400-Level Animal Science: Swine Production (Writing Intensive)

ANSC 432

Course Syllabus

This is an annotated writing-intensive course syllabus: the Mānoa Writing Program has added annotations in the right margin and bold green font in the syllabus to highlight relevant passages. We place this annotated syllabus and others on our website to help teachers understand different ways of incorporating writing-intensive hallmarks into the syllabus and course.

ANSC 432 Swine Production



Last updated: October 29, 2004

This syllabus is for the benefit of the student and does not constitute a contract. The instructor reserves the right to change the course content or the sequence of instruction.

Course Description: Principles of efficient pork production, including comparative breed evaluation, breeding, feeding, management, marketing, and business aspects. Problems and practices associated with tropical environment emphasized.

Course Objectives:

1. Students will integrate and apply scientific principles of genetics, environmental physiology, nutrition, health and reproduction to swine production and management.

2. Students will combine science and practical considerations in planning swine production systems, including breeding, reproduction, growth, feeding, housing, health, and their relationship to quality pork and profitability.

3. Students will develop a written swine production technical plan. The course is writing intensive.

4. Students will use creativity, problem-solving and critical thinking skills.

Prerequisites: ANSC 201 Principles and Practices of Animal Science; ANSC 244 Comparative Nutrition

Offered: Fall Semester in Even Years

Instructor: Halina M. Zaleski, Ph.D., Extension Specialist in Swine

Office: Ag Sciences 302C
Phone: 956-7594
Office hours: by appointment

Class Schedule: WF 9:30-10:20 am Webster 113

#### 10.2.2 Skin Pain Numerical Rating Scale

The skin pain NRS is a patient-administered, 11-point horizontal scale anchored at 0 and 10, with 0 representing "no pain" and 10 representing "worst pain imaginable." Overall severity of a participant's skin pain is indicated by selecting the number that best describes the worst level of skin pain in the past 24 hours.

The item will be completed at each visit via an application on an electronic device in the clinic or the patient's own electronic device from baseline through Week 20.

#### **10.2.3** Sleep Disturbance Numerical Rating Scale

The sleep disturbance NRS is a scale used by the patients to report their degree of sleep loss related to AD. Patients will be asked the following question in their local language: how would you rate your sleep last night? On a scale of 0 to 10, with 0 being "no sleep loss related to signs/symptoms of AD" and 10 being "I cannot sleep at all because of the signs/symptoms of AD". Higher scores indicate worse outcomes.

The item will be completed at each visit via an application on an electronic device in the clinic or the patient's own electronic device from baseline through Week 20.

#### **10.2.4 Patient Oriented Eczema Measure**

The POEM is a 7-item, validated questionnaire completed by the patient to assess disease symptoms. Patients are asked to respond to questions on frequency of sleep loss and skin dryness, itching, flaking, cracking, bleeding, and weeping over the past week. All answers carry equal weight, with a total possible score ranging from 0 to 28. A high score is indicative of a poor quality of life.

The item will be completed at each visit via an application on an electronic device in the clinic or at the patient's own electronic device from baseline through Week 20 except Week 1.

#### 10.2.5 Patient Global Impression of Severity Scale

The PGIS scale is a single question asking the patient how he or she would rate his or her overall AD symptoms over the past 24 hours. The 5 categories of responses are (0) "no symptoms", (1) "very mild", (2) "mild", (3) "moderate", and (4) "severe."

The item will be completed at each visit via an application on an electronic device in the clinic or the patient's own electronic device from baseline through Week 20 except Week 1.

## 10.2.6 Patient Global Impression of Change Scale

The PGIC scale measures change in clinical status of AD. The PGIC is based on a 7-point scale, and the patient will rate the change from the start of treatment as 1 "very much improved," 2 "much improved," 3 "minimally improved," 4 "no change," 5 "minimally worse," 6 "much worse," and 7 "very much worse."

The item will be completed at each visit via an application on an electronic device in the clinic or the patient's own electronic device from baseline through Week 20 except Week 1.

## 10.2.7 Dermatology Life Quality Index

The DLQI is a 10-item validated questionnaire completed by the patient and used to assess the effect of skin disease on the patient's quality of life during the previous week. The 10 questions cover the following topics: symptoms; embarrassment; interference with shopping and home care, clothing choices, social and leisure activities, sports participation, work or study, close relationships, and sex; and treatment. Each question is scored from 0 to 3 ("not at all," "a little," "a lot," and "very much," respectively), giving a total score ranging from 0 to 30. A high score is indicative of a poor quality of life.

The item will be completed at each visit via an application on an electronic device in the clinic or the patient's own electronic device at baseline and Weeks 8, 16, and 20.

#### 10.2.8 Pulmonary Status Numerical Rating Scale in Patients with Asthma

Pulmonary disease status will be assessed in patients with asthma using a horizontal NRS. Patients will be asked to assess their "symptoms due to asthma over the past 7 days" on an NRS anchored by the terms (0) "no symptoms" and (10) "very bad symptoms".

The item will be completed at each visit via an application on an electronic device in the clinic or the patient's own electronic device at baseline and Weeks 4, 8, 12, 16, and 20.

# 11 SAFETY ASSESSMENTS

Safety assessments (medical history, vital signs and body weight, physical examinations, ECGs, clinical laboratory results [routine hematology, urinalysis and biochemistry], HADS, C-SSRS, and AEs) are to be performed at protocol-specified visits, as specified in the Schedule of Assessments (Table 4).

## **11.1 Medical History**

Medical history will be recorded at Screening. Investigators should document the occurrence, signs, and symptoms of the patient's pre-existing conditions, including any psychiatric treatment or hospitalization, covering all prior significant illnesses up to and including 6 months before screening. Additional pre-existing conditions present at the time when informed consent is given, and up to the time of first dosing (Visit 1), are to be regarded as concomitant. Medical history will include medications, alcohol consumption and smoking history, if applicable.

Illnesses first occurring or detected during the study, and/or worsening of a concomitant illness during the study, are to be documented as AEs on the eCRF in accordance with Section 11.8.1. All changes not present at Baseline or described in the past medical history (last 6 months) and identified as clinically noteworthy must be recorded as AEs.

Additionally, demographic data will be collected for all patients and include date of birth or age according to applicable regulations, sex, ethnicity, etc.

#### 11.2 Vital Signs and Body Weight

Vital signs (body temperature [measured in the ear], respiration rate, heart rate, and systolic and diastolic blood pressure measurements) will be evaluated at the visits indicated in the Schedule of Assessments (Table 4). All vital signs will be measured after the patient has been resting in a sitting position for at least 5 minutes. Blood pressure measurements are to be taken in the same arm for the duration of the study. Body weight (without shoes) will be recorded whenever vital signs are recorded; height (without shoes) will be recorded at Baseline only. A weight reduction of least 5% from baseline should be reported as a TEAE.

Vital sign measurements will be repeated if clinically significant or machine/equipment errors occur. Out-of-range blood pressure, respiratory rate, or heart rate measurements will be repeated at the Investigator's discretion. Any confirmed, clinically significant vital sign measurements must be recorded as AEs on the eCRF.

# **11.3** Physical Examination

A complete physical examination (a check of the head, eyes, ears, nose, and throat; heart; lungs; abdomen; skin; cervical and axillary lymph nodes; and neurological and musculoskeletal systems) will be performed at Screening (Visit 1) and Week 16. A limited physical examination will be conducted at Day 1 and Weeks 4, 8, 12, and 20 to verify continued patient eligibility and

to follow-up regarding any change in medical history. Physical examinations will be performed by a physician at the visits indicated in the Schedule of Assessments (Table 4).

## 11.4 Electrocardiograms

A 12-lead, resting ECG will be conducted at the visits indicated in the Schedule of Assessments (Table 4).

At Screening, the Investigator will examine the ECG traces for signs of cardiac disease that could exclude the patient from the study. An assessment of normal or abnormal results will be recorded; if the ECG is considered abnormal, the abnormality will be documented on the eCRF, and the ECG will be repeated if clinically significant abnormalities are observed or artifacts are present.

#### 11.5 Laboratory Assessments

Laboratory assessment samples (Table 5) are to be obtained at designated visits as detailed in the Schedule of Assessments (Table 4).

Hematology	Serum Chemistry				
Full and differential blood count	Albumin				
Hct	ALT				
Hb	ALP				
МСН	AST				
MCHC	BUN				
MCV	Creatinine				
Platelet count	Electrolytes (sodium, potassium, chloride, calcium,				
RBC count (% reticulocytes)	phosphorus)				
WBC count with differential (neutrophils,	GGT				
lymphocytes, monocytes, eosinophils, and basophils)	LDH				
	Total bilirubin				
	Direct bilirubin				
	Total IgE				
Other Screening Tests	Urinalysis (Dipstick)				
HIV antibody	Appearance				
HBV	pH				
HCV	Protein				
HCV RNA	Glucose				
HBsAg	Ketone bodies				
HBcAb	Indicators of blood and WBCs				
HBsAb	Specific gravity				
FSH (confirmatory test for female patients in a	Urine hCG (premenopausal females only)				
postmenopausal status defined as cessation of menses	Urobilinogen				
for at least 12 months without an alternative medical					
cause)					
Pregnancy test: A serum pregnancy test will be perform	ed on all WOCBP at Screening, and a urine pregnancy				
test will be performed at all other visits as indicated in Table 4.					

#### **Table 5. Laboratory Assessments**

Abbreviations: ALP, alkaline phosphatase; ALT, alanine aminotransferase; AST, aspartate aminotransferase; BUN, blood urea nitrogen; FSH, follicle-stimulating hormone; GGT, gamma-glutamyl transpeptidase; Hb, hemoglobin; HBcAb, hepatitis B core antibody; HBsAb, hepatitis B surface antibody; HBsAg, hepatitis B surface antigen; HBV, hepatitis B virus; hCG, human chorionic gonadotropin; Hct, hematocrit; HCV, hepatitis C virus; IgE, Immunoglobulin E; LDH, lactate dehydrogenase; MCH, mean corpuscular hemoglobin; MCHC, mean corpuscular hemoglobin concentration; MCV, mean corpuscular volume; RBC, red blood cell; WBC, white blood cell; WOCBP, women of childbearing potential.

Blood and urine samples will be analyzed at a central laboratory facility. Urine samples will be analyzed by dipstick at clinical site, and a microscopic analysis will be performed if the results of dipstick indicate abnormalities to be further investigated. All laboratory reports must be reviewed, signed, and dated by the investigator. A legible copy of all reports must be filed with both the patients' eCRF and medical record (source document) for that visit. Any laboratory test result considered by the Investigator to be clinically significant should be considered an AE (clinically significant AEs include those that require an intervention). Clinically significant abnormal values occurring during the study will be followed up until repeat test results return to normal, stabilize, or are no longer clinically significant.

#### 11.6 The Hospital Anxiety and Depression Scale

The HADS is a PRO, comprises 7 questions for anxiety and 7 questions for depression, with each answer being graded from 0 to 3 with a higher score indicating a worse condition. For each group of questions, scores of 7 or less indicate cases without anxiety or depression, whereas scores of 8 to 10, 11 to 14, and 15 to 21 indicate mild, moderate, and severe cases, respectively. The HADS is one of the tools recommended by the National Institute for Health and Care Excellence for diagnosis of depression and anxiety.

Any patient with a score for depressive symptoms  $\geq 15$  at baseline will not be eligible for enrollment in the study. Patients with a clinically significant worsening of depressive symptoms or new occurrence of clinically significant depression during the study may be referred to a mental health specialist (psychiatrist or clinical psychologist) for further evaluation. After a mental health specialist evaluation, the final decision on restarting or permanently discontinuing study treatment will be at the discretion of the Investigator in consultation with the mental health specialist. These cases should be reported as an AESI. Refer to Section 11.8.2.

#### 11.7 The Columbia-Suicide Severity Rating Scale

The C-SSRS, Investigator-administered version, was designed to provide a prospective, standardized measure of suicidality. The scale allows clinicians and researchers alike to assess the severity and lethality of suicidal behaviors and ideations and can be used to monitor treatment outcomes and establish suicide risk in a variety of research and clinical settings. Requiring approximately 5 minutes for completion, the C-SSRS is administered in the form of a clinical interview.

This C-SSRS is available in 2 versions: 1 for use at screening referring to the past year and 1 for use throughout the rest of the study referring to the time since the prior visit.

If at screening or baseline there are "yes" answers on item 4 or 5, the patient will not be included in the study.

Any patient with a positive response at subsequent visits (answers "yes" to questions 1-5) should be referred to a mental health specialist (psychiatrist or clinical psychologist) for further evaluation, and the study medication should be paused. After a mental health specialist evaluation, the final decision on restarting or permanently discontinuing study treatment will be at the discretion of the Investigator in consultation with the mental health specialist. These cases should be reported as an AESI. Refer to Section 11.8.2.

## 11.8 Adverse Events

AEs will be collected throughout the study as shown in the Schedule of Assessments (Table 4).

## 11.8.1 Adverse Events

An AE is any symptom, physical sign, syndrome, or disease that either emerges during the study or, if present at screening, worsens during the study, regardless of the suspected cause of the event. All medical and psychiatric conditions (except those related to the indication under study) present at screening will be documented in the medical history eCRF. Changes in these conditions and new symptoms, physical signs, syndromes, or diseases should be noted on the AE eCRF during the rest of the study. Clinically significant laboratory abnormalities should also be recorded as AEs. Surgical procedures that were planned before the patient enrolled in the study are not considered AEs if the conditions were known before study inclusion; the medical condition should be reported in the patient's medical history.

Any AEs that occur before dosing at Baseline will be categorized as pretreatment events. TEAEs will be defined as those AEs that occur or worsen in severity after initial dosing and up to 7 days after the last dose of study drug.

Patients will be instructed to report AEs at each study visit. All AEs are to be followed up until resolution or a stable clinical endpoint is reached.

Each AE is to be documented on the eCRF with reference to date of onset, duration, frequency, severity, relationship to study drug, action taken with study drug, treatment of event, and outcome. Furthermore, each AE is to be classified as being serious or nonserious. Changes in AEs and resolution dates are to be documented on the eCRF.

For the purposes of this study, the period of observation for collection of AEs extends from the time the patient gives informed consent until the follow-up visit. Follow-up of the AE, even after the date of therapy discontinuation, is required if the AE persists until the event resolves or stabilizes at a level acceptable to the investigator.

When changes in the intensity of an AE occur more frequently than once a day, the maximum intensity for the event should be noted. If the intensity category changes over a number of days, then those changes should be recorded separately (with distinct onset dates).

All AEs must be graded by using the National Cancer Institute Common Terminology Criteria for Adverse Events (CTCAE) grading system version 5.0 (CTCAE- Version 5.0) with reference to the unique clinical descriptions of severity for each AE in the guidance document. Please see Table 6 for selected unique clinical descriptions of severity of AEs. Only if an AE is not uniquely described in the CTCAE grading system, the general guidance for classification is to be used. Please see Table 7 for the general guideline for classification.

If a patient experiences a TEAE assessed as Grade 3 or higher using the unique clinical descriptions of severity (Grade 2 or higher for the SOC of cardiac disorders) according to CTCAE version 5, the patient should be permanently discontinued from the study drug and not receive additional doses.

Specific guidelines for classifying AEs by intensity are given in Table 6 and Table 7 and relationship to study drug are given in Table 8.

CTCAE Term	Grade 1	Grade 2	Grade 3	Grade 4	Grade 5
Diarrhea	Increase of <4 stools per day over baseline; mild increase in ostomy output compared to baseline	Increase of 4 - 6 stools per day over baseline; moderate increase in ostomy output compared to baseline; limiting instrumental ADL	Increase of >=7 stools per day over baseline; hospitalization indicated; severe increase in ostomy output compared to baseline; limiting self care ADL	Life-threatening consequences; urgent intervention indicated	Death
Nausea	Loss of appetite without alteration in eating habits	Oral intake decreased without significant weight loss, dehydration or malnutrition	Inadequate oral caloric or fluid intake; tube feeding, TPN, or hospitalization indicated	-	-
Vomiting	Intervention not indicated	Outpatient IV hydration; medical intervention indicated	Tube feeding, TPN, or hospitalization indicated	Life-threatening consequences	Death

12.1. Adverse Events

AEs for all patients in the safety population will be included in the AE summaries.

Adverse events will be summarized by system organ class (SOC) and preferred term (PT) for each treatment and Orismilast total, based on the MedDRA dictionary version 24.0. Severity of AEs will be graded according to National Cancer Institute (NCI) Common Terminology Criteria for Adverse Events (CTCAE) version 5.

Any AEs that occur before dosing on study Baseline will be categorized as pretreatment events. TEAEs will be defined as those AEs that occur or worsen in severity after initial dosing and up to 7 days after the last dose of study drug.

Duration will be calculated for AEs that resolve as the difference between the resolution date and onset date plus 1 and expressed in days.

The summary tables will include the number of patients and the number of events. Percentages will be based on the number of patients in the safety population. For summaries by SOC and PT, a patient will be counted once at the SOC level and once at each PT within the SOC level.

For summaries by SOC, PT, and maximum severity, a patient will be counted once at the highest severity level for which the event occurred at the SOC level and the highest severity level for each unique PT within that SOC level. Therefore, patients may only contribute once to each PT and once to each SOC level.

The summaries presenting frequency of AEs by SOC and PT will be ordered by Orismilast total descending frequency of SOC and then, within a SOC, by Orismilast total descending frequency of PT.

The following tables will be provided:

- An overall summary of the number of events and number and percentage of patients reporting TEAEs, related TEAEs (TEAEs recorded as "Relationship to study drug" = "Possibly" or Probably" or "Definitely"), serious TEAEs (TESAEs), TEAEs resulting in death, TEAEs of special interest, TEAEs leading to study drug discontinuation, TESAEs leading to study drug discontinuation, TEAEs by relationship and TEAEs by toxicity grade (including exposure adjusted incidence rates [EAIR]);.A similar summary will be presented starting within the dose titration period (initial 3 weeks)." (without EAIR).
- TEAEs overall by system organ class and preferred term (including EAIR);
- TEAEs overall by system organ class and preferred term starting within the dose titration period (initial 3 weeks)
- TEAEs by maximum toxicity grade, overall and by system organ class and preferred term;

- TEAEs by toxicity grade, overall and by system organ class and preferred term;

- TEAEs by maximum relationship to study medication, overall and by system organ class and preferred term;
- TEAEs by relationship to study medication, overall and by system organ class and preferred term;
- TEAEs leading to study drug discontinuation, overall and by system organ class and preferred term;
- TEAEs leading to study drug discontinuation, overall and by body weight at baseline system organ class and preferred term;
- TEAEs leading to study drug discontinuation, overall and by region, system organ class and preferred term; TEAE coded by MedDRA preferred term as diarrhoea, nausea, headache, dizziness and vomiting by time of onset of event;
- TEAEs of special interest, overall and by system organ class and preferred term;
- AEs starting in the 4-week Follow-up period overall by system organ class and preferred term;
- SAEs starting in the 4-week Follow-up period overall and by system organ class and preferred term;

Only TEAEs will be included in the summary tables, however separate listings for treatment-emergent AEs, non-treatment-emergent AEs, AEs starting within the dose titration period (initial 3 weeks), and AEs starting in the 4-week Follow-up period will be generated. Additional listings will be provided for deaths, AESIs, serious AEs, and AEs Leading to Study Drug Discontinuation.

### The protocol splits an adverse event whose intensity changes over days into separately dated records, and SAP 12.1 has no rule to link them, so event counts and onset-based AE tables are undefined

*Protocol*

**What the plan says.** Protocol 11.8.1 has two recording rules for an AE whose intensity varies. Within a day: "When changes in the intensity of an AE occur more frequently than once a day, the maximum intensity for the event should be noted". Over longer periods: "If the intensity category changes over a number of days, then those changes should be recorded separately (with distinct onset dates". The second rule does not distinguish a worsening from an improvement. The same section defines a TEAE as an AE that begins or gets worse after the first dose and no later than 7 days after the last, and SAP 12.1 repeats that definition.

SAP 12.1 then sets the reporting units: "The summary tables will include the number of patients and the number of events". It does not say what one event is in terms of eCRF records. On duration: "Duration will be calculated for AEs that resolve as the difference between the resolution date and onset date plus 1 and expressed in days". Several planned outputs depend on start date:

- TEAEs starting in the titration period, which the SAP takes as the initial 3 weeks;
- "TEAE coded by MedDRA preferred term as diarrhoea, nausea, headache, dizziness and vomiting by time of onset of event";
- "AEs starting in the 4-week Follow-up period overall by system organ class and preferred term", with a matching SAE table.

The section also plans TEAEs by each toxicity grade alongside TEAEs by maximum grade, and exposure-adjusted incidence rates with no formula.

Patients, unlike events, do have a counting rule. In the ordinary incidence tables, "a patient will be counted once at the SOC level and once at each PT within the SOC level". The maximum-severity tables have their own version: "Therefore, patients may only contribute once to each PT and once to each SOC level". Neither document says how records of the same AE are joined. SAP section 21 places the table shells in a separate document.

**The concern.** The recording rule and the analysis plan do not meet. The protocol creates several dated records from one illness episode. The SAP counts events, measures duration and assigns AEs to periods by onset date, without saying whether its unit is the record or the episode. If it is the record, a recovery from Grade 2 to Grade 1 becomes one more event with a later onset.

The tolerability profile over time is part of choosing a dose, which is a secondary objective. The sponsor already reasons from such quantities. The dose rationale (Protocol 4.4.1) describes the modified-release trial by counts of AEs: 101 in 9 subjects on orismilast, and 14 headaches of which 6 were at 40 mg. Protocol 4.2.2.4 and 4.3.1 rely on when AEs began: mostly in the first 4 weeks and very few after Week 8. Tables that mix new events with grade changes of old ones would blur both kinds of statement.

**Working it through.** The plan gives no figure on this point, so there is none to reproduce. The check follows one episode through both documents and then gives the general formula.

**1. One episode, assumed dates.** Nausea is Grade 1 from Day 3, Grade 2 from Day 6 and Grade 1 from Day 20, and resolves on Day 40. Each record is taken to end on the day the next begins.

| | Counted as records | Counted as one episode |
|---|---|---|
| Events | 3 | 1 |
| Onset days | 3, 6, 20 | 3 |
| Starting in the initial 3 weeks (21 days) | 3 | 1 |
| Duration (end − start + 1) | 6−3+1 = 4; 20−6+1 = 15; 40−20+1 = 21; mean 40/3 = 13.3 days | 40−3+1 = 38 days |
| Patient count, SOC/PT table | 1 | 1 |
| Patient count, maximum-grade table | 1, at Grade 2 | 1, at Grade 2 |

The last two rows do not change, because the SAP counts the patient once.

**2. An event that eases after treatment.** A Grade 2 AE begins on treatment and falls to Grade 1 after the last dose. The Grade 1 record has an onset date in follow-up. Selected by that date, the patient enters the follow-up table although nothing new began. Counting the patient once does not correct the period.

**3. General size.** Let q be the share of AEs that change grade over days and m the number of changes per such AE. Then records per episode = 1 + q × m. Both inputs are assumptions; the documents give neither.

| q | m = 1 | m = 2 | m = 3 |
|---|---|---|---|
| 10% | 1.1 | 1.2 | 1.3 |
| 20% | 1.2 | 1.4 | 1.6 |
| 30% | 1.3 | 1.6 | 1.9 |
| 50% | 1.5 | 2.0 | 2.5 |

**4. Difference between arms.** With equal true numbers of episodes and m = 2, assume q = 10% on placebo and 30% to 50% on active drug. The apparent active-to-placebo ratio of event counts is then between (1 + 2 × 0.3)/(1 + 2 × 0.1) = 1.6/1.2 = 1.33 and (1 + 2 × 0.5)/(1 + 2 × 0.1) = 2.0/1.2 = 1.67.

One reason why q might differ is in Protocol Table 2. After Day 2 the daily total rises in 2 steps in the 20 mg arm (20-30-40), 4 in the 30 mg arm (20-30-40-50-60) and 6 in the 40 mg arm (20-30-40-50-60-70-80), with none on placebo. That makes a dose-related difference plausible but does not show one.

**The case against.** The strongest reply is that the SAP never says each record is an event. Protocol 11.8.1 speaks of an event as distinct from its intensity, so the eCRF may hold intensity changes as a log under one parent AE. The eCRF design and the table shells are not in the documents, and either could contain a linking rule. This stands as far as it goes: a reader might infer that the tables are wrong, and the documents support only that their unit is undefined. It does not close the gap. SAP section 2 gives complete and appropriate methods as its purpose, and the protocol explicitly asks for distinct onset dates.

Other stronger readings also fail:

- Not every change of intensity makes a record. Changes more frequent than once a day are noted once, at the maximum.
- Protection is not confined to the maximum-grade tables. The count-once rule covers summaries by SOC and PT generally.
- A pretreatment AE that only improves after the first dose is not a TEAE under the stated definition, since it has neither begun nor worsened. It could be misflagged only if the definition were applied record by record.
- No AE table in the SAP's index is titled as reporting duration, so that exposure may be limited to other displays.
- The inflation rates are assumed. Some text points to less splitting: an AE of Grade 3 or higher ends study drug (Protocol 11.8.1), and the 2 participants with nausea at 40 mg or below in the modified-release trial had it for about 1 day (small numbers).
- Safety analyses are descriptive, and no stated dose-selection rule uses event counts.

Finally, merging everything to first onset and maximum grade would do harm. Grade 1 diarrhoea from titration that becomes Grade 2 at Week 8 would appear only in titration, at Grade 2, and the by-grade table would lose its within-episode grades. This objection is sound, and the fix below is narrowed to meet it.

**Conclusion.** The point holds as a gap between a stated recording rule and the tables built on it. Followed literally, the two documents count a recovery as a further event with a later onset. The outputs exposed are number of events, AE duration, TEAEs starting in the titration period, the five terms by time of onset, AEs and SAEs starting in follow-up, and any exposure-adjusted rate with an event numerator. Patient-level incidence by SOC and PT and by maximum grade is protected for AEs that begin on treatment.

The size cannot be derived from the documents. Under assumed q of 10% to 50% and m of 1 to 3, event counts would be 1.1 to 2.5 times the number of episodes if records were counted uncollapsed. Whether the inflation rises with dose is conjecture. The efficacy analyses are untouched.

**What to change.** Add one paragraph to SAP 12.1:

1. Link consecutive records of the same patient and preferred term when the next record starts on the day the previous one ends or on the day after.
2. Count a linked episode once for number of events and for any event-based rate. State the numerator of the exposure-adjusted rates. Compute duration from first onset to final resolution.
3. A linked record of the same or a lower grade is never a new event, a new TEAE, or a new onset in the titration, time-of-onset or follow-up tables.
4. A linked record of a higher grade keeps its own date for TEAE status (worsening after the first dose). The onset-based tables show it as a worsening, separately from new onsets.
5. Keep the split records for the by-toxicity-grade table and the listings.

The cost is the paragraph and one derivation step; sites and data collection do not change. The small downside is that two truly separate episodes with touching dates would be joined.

Lab: F 1:30-4:20 pm Ag Sciences 204 and Field Trips
Lab Fee: $20

Text: None


The Sow: Improving her Efficiency. P. R. English, W. J. Smith and A. MacLean. The Farming Press.

The Growing and Finishing Pig: Improving Efficiency. 1988. P. R. English, V. R. Fowler, S. Baxter and W. J. Smith. The Farming Press.

Pork Industry Handbook (PIH). Cooperative Extension Service, Purdue University, West Lafayette, IN

National Pork Board

Ohio Pork Industry Center

National Pork Producers Council


Syllabus addresses Hallmark 1: writing assignments promote the learning of course materials

Project assignment 60%
Grading criteria

Class/lab work 20% Grading criteria

CME Pork Industry Scholarship Application 10% Grading criteria

Final oral exam 10% Grading criteria

Final: Monday, December 13, 9:45 to 11:45 am

Handing in assignments: Assignments are due by 6 p.m. on the due date. Assignments can be handed in as hard copy or as email attachments.

Policy on late assignments: For each day that each assignment, including drafts, is late, 1% will be subtracted from the final grade.

Students are expected to abide by theStudent Conduct Code. All work produced, including drafts, final copies and any other work, must be the student's own original work.

Syllabus addresses Hallmark 3: writing contributes significantly to each student's course grade

Course Outline

Week Dates Topic References Assignments
1 8/25-8/27 The pig

Production systems

Pork Facts

Pig History

Assumption of Risk and Release due
2 9/1-9/3 Swine industry - world, US and HI    
3 9/8-9/10 Breeds and breeding systems   Section 1 due 9/10
4 9/15-9/17 Crossing and selection    
5 9/22-9/24 Housing and equipment   Section 2 due 9/24
6 9/29-10/1 Manure management    
7 10/6-10/8 Land application


  Section 3 due 10/8